To Daphne's window speed thy way; While faltering accents spoke my fear,
And there on quivering pinions rise, That Flavia might not prove sincere.
And th-re thy vocal art display. Of crops destroy'd by vernal cold,
And if she deign thy notes to hear, And vagrant sheep that left my fold:
And if she praise thy matin song, Of these she heard, yet bore to hear;
Tell her, the sounds that sooth her ear, And is not Flavia then sincere ?
To Damon's native plains belong. How chang'd by Fori une's fickle wind,
Tell her, in livelier plumes array'd, The friends I lov'd became unkind,
The bird from Indian groves may shine ; She heard, and shed a generous tear;
But ask the lovely partial maid, And is not Flavia then sincere?
What are his notes compar'd to thine ? How, if she deign my love to bless,
Then bid her treat yon witless beau My Flavia must not hope for dress;
And all his flaunting race with scorn; This too she heard, and smil'd to hear;
And lend an ear to Damon's woe, And Flavia sure must be sincere,
Who sings her praise, and sings forlorn' SONG V.
The sprightly birds, that droop'd no less Ah! ego non aliter tristes evincere morbos Beneath the power of rain and wiņd,
Optarem, quam te sic quoque velle putem. In every raptur'd note express
The joy I feel —when thou art kind.
SONG VIII. 1742.
When Bright Roxana treads the green, Mine eyes from Death shall court repose,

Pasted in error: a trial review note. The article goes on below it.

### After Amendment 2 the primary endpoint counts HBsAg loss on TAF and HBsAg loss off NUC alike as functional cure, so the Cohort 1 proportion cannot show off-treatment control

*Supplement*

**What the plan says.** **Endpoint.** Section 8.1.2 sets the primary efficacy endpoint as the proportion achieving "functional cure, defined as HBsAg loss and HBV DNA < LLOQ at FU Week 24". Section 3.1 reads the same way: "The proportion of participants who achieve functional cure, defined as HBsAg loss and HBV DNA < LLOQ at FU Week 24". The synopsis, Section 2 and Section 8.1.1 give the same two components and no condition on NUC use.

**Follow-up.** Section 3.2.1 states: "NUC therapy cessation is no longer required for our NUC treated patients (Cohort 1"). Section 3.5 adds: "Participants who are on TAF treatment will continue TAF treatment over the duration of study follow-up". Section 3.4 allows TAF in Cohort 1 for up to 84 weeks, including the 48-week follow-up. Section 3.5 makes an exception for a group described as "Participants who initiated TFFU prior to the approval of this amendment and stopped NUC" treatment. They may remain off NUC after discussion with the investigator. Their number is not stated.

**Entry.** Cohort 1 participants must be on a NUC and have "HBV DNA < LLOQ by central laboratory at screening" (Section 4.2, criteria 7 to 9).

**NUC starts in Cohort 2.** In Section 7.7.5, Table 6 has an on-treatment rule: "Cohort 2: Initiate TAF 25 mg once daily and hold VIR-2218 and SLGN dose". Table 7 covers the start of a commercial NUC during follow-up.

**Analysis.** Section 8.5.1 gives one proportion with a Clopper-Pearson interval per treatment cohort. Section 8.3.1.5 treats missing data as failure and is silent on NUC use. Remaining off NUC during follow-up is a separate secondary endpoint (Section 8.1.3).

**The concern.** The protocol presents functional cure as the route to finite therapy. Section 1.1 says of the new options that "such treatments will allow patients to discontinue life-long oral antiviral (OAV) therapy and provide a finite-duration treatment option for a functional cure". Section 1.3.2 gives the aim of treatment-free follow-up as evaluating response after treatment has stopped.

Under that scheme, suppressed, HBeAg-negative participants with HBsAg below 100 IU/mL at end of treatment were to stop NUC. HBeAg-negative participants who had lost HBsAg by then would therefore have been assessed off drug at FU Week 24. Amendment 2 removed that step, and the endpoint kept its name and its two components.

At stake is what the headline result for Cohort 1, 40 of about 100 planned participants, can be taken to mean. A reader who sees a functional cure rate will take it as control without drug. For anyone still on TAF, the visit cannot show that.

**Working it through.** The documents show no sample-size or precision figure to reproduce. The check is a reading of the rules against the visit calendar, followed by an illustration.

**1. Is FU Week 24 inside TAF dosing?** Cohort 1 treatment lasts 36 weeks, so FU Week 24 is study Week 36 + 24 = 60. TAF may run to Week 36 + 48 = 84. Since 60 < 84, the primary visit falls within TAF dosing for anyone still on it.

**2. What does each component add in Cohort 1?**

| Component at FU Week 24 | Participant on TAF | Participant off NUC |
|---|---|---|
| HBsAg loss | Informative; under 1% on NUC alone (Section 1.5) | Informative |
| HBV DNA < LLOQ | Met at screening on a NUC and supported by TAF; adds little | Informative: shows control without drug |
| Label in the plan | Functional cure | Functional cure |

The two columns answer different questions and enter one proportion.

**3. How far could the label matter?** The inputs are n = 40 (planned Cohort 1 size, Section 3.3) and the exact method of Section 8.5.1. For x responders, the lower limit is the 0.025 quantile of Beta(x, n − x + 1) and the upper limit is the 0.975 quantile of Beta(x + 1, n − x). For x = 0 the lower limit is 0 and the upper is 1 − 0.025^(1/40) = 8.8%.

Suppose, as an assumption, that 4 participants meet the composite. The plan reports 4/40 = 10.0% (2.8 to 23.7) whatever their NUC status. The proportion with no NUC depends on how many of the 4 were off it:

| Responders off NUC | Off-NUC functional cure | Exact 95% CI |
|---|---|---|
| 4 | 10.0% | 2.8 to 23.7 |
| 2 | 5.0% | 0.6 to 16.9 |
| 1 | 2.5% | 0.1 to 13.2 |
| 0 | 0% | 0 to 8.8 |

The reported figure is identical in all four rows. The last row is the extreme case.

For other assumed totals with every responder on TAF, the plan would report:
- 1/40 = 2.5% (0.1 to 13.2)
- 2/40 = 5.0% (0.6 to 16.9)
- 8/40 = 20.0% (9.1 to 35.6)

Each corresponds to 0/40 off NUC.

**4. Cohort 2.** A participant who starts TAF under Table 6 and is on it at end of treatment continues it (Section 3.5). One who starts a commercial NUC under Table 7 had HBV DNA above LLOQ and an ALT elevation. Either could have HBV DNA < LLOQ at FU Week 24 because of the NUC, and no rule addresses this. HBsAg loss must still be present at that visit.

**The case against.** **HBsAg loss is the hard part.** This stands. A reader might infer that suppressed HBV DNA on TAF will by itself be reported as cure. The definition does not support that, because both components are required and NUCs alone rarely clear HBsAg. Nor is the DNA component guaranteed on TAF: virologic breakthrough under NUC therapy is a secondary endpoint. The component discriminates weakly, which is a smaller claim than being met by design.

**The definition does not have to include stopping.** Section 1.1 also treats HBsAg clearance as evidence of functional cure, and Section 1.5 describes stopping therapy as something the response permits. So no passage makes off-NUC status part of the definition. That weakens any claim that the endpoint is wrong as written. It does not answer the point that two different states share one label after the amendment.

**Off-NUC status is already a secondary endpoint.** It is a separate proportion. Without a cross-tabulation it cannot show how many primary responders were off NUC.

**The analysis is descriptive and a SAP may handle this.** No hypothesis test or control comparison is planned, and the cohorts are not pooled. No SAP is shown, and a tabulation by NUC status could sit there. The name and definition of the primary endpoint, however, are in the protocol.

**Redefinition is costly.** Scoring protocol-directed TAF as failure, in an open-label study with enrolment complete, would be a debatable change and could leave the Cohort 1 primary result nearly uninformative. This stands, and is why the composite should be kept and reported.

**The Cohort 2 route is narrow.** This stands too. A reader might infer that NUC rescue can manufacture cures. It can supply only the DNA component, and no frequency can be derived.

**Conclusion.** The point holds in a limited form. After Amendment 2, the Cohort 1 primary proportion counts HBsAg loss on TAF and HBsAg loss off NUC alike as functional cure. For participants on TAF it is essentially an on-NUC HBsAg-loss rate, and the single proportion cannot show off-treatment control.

In all the pride of dress and mien; Nor shed a tear before they close.
Averse to freedlom, love, and play,
The dazzling rival of the day: What bliss to me can seasons bring ?
None other beauty strikes mine eye,
The lilies droop, the roses die,
But when, disclaiming art, the fair
Assumes a soft engaging air; "T is true, my vine so fresh and fair
Mild as the opening morn of May, Might claim a while my wonted care;
Familiar, friendly, free, and gay; My rural store some pleasure yield;
The scene improves, where'er she goes, So white a flock, so green a field !
More sweetly smile the pink and rose. My friends, that each in kindness vie,
O lovely maid! propitious hear, Might well expect one parting sigh;
Nor deem thy shepherd insincere; Might well demand one tender tear;
Pity a wild illusive flame, For when was Damon unsincere?
That varies objects still the same; But ere I ask once more to view
And let their very changes prove
The never-varied force of love,
SONG IX. 1743.
Tis said that under distant skies,
Nor you the fact deny,
What first attracts an Indian's eyes Has all her bloom, and shape, and air:
Becomes his deity. But still, to perfect every grace,
Perhaps a lily, or a rose, She wants—the smile upon her face.
That shares the morning's ray, The crown majestic Juno wore,